Pages Tagged With: "outdoors and recreation"
The Office of Boating Safety and Education’s mission is to develop individual awareness, skills, commitment to safe responsible behavior, and constructive actions in safe boating. The goal for students is to be aware of state laws regarding safety violations and how to prevent them from happening while still enjoying Delaware’s waterways.
Delaware’s ocean and bay waters, rivers, lakes and ponds offer opportunities for boating.
Boating Safety The Office of Boating Safety and Education helps develop individual awareness, skills, commitment to safe responsible behavior, and constructive actions in safe boating. The goal for
Choose Your Outdoor Adventure
In addition to Delaware’s many state-owned freshwater fishing ponds, there are nine small ponds, most geared toward bank fishing and most managed by the Division of Fish and Wildlife. They are ideal for beginners and youth angling. Find a Small Pond
More than 30 Delaware freshwater lakes and ponds are open for fishing and other recreation. These impoundments, most of them managed by the Division of Fish and Wildlife, range in size from five to 189 acres. They support a variety of gamefish. Find full information about each of these ponds using the Delaware Ponds
The Division of Fish and Wilfdlife uses electrofishing to safely sample fish populations in a variety of water bodies. Electrofishing is one of the most efficient sampling methods available to fisheries biologists. It uses an electric current to temporarily stun fish. This lets biologists sample and survey fish populations with minimal disturbance and risk to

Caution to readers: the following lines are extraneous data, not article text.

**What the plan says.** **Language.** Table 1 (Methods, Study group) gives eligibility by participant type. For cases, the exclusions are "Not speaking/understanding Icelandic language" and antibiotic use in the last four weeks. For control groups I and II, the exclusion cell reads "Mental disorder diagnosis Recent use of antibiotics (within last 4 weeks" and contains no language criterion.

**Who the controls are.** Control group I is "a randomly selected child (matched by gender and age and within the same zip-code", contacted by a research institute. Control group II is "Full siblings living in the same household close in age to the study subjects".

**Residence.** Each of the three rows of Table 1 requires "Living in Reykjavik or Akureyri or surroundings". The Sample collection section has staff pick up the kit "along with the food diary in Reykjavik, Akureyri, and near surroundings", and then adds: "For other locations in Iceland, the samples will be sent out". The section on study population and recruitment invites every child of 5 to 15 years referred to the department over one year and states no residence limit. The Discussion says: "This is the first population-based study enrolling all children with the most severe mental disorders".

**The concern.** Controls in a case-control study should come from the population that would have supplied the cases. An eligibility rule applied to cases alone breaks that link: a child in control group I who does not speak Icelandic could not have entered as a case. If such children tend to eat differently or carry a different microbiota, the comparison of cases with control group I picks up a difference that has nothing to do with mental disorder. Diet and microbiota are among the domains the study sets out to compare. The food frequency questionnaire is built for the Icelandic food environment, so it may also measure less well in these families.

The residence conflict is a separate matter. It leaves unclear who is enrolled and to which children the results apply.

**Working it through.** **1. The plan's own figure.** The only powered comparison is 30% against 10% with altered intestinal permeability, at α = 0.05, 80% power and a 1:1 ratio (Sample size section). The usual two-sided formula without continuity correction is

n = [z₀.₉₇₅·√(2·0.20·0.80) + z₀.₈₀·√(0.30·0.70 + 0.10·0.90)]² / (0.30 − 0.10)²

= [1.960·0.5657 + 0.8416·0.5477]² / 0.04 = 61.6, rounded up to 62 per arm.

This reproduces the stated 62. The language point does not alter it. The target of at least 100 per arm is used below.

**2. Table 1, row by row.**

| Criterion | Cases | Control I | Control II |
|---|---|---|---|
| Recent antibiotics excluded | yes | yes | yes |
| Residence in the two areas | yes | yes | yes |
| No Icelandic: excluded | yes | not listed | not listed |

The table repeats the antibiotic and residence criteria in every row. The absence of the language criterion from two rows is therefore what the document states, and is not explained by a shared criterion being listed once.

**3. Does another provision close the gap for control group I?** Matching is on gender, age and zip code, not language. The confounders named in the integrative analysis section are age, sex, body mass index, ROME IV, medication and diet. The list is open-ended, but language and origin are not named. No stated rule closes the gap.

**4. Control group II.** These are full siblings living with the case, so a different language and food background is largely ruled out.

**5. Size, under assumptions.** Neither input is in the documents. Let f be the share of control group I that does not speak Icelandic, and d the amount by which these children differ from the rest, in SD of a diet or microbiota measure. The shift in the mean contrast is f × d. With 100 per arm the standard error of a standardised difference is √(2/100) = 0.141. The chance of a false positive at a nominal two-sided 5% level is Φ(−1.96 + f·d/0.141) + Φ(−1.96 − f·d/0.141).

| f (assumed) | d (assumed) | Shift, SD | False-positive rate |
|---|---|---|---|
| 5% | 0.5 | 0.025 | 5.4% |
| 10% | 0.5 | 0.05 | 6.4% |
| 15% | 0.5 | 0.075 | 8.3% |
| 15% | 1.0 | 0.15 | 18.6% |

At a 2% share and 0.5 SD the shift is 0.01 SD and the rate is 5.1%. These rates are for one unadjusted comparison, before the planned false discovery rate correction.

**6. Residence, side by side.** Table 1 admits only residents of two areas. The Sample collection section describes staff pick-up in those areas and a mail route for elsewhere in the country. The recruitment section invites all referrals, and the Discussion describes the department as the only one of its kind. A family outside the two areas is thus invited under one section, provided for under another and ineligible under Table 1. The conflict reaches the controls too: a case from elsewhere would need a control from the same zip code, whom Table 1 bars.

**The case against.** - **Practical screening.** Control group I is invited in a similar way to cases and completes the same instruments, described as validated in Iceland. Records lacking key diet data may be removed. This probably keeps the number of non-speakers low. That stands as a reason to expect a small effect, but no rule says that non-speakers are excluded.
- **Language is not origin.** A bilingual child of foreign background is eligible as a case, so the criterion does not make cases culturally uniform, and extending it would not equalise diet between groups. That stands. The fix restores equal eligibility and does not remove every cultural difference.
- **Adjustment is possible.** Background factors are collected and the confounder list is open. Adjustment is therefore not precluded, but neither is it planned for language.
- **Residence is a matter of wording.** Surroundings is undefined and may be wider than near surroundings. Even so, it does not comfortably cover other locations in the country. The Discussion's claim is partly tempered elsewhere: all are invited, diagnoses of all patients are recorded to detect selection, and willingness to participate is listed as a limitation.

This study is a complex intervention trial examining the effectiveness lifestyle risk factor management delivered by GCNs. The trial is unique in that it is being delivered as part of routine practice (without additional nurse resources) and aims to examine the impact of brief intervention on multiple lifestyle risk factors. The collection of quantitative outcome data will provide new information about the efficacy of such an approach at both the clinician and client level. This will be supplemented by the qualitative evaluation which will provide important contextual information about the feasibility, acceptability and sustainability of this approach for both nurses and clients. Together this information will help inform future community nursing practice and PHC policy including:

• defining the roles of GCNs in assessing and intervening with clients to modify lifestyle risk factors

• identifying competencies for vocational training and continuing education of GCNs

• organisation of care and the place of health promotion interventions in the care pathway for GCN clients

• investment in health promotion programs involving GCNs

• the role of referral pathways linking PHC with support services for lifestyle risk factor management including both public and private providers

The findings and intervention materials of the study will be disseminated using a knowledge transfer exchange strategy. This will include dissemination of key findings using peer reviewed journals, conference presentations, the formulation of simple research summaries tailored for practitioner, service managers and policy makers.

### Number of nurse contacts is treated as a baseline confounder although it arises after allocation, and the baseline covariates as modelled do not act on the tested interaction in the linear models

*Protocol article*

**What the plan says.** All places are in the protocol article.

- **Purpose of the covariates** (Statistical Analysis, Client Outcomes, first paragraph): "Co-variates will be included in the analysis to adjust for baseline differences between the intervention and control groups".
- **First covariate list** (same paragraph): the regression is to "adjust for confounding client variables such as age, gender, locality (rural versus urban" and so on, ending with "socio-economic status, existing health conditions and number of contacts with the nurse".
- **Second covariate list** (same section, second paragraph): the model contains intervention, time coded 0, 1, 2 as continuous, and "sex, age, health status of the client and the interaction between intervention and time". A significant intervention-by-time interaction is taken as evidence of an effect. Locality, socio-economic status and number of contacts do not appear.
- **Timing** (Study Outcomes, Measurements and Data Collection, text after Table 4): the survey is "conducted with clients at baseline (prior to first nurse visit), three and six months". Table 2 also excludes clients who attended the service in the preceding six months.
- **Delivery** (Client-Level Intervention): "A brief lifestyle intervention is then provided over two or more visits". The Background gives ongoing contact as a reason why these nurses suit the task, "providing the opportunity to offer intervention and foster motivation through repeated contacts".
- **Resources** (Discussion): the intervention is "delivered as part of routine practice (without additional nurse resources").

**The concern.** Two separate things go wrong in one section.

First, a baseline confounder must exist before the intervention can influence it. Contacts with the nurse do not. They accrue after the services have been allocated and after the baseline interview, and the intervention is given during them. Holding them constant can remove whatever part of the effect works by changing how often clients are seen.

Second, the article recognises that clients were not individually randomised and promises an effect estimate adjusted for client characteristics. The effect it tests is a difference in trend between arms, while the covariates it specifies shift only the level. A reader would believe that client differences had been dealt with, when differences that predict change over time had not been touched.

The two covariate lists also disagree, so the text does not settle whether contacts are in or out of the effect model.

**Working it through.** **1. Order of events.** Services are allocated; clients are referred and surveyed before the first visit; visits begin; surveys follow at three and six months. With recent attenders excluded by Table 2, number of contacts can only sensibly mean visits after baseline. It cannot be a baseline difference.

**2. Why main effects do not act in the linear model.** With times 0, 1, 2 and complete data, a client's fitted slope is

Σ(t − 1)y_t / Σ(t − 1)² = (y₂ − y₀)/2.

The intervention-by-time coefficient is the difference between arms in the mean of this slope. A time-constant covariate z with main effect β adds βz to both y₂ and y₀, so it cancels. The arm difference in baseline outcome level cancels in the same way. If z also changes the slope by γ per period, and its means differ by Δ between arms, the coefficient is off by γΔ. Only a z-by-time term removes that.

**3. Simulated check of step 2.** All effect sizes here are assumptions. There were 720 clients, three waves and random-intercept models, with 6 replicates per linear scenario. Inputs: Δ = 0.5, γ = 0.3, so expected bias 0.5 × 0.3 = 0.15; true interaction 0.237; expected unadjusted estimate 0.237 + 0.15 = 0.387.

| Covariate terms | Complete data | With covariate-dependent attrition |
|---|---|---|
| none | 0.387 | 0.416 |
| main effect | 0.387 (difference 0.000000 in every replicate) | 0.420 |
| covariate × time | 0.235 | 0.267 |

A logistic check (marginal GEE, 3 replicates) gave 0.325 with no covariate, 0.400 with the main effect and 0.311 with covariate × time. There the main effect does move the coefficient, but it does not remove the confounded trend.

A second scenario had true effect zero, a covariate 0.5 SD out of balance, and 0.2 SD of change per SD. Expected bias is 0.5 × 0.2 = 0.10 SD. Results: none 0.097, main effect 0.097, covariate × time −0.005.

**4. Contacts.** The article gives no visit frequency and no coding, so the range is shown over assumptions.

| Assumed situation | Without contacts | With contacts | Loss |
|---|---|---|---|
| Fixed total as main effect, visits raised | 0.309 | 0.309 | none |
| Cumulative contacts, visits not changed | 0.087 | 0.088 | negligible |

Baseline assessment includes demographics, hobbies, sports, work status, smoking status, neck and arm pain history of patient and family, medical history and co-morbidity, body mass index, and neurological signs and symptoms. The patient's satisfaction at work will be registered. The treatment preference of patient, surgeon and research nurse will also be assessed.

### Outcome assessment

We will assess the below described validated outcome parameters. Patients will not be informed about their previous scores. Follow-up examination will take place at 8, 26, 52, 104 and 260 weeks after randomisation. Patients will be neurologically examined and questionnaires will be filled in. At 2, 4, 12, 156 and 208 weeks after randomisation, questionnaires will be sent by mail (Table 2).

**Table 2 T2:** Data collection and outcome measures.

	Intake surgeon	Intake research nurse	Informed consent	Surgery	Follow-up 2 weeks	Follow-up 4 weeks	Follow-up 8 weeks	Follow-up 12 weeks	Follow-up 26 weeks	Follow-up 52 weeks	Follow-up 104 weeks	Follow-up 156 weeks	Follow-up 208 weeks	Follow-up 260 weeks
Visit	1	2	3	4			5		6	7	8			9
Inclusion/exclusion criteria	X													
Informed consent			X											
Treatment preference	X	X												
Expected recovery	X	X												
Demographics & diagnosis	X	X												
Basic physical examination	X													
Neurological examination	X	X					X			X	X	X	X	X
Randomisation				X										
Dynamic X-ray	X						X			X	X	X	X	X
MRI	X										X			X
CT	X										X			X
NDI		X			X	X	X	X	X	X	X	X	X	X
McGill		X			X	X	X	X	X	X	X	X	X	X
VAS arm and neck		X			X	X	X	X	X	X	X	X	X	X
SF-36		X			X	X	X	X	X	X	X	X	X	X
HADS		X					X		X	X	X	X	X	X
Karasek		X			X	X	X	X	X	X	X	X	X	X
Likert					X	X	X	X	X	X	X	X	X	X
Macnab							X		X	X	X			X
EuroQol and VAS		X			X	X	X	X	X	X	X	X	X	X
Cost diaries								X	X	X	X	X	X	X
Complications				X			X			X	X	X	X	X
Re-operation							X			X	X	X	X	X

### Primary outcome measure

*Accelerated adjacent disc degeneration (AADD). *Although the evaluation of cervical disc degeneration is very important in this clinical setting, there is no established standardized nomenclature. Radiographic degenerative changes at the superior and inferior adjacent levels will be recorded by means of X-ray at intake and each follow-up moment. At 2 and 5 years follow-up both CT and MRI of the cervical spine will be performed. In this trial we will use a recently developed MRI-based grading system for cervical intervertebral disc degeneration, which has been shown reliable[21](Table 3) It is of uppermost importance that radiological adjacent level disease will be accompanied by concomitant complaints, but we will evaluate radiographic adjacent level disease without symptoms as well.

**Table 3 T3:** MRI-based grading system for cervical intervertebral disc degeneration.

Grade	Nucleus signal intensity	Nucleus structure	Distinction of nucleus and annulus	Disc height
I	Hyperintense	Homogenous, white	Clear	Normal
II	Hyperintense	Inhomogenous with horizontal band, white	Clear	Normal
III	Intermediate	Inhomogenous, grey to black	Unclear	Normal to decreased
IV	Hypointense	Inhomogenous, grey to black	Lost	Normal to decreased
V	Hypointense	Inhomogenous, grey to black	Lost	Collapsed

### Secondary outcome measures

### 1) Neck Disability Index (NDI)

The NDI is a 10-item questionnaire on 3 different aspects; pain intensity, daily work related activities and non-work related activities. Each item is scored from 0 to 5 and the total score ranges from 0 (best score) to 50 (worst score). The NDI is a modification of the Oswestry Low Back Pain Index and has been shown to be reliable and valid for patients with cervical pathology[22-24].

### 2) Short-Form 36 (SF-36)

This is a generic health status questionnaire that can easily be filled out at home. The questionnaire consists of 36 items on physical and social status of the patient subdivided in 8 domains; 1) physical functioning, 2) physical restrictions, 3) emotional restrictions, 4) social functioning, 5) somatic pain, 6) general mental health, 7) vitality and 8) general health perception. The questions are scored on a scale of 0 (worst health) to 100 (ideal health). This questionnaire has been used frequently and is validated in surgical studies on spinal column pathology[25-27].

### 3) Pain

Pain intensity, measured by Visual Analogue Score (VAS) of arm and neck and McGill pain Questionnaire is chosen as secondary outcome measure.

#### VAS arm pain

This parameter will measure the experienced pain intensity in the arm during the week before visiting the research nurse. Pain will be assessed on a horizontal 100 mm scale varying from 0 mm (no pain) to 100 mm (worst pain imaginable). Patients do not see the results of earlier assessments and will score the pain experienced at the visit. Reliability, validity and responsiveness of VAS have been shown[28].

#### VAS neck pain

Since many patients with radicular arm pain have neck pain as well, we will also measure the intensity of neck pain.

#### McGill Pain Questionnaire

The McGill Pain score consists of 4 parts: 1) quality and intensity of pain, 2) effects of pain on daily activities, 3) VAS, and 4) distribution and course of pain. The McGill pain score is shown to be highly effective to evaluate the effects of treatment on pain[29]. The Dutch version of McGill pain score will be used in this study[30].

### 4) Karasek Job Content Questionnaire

The Division of Fish and Wildlife monitors largemouth bass in Delaware rivers to help maintain a sustainable bass population and provide recreational fishing opportunities. Reports from anglers about the tagged bass they catch are an important part of the effort.
Bass are tagged when the Division conducts
Delaware’s Conservation Access Pass provides needed funding to help the Division of Fish and Wildlife maintain and improve public access, facilities, and wildlife habitat on State Wildlife Areas. Where Can You Get Yours?
The weekly Delaware Fishing Report offers information on when to fish, where to fish, which species are biting, and how to catch them. It is written by veteran Delaware angler Eric Burnley, Sr.
May 13, 2021
We Bring You Delaware’s Great Outdoors through Science and Service
The Division of Fish and Wildlife conserves and manages Delaware’s fish and wildlife and their habitats, and provides fishing, hunting, wildlife viewing and boating access on nearly
The Play Outside map from Delaware State Parks will help you find the right park, preserve, trail or playground so you can head out and play outside.
Outdoor Delaware, Delaware’s award-winning conservation magazine, is published four times each year and presents stunning photography, detailed feature articles, regular columnists, and more.
Nearly 40% of of the US population lives in a coastal county. In Delaware, everyone lives in a coastal county and many of us find ourselves on or near the shore on a daily basis.
A wetland is simply an area of land that is wet during the growing season. All true wetlands have three characteristics: typical wetland plants, wetland soils, and evidence that water is or can be at or near the surface. Our wetlands provide valuable service to Delaware. Wetlands purify our water. They provide habitat for rare and commercially important plants, fish and animals. And they protect us from flooding.
DNREC’s Division of Fish & Wildlife manages nearly 50,000 acres of land that provides habitat for a multitude of wild plants, animals, fish, insects and rare species of all kinds. And it spearheads several important wildlife and habitat conservation and education initiatives, including the Wildlife Species Conservation and Research Program and the Delaware Shorebird Project.
Delaware is rich in natural beauty. Its landscape ranges from the rolling hills of New Castle County, through the coastal marshes and river systems of Kent County, to the woodlands and beaches of Sussex County.